And in exercising this alternative jurisdiction the Federal court is supposed to reach the conclusion a State court ought to reach, through the application of principles which the State court ought to expound.
51. We are now in a position to consider the proper judgment of the Supreme Court in the case at bar.
So far as the alleged cause of action is made to depend upon a disregard of the peculiar laws of Washington it is
Huntingdon v. Attrill, (1892) 146 U. S. 683. 2 (1882) 107 U. S. 34.
plainly without merit, for these laws impose no obligation in New Jersey. The allegation that the Securities Com- . pany
“violates and evades ” these laws does not convey a legal meaning, for the reason that so long as the Company does no business in Washington its attitude towards the State's corporation laws cannot properly be termed hostile or evasive, but is essentially indifferent.
A corporation or a citizen of one State, however, may owe duties to another not strictly imposed by the peculiar laws or policies of the latter, but implied from the general principles of international law, and we must inquire whether these have been violated by the Company.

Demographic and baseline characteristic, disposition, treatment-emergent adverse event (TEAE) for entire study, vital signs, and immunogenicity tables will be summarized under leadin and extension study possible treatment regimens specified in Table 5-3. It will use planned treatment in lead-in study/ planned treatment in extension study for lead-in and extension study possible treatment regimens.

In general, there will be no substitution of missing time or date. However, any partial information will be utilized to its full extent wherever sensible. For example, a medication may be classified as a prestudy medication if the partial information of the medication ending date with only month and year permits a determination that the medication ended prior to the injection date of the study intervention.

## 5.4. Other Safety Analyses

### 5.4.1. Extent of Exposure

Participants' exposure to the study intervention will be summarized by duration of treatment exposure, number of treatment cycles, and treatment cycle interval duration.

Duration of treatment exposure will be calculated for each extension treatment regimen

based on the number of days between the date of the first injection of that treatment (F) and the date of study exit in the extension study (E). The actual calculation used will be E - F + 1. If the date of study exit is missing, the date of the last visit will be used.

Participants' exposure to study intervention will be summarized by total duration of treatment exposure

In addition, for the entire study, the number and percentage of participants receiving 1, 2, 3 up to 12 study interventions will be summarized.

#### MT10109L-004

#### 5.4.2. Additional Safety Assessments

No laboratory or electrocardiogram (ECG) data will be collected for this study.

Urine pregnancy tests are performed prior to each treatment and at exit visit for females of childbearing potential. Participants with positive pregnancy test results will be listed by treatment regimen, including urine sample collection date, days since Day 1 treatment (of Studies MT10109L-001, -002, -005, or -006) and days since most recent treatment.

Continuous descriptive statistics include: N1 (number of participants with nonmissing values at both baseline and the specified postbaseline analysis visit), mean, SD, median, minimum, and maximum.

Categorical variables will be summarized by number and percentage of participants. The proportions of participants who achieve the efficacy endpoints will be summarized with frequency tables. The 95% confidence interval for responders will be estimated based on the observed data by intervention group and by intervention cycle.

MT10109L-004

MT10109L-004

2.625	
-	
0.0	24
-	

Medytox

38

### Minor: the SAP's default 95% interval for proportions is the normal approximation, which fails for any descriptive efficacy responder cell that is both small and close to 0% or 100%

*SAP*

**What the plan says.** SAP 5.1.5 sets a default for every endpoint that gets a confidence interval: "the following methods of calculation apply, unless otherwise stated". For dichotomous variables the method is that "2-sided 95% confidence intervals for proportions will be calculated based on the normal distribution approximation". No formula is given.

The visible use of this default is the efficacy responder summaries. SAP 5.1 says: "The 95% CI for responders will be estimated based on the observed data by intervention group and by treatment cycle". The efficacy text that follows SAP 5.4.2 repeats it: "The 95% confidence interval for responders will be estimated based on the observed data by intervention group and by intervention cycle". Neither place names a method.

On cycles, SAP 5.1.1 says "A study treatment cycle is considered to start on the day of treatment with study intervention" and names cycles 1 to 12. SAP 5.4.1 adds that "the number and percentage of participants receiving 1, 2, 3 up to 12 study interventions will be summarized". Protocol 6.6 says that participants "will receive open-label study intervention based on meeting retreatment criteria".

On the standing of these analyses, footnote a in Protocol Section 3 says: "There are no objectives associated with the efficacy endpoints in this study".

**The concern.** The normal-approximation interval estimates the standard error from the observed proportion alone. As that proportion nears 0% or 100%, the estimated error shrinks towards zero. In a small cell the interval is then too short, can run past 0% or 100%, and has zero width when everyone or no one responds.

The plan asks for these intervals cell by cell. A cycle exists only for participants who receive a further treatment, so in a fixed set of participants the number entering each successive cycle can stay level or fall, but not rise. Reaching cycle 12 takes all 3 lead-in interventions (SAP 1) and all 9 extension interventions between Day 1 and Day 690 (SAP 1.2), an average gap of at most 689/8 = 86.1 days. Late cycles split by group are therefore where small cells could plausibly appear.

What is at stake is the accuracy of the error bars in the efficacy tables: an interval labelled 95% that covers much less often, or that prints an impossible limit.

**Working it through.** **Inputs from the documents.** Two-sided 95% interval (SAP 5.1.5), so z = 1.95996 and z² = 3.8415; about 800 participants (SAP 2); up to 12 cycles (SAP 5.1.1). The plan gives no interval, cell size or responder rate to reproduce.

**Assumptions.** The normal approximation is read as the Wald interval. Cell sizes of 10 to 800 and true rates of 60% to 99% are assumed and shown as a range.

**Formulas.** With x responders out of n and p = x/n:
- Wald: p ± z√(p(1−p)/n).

Courts have declined to recognize agreements in furtherance of schemes for breaking the laws of another State, but a court might refuse to recognize a contract as creating a private obligation, and yet consistently decline to entertain a suit by a foreign government to enjoin performance, deeming such an action barred by the rule against the judicial enforcement of the political rights of a foreign sovereign. The Supreme Court of Massachusetts refused to recognize a contract for the purchase of liquor destined to be sold in Maine in violation of a prohibitory law?; but we may assume that it would not have entertained a suit by the State of Maine to enjoin the transaction. I make these observations simply to show that even if the transaction in the case at bar could have been dissolved in a private suit, for the reason among others that it contemplated the infraction of a State's policy, the fact might not strengthen a suit brought by that State, which is bound to prove an invasion of its private, as distinguished from its political rights. 3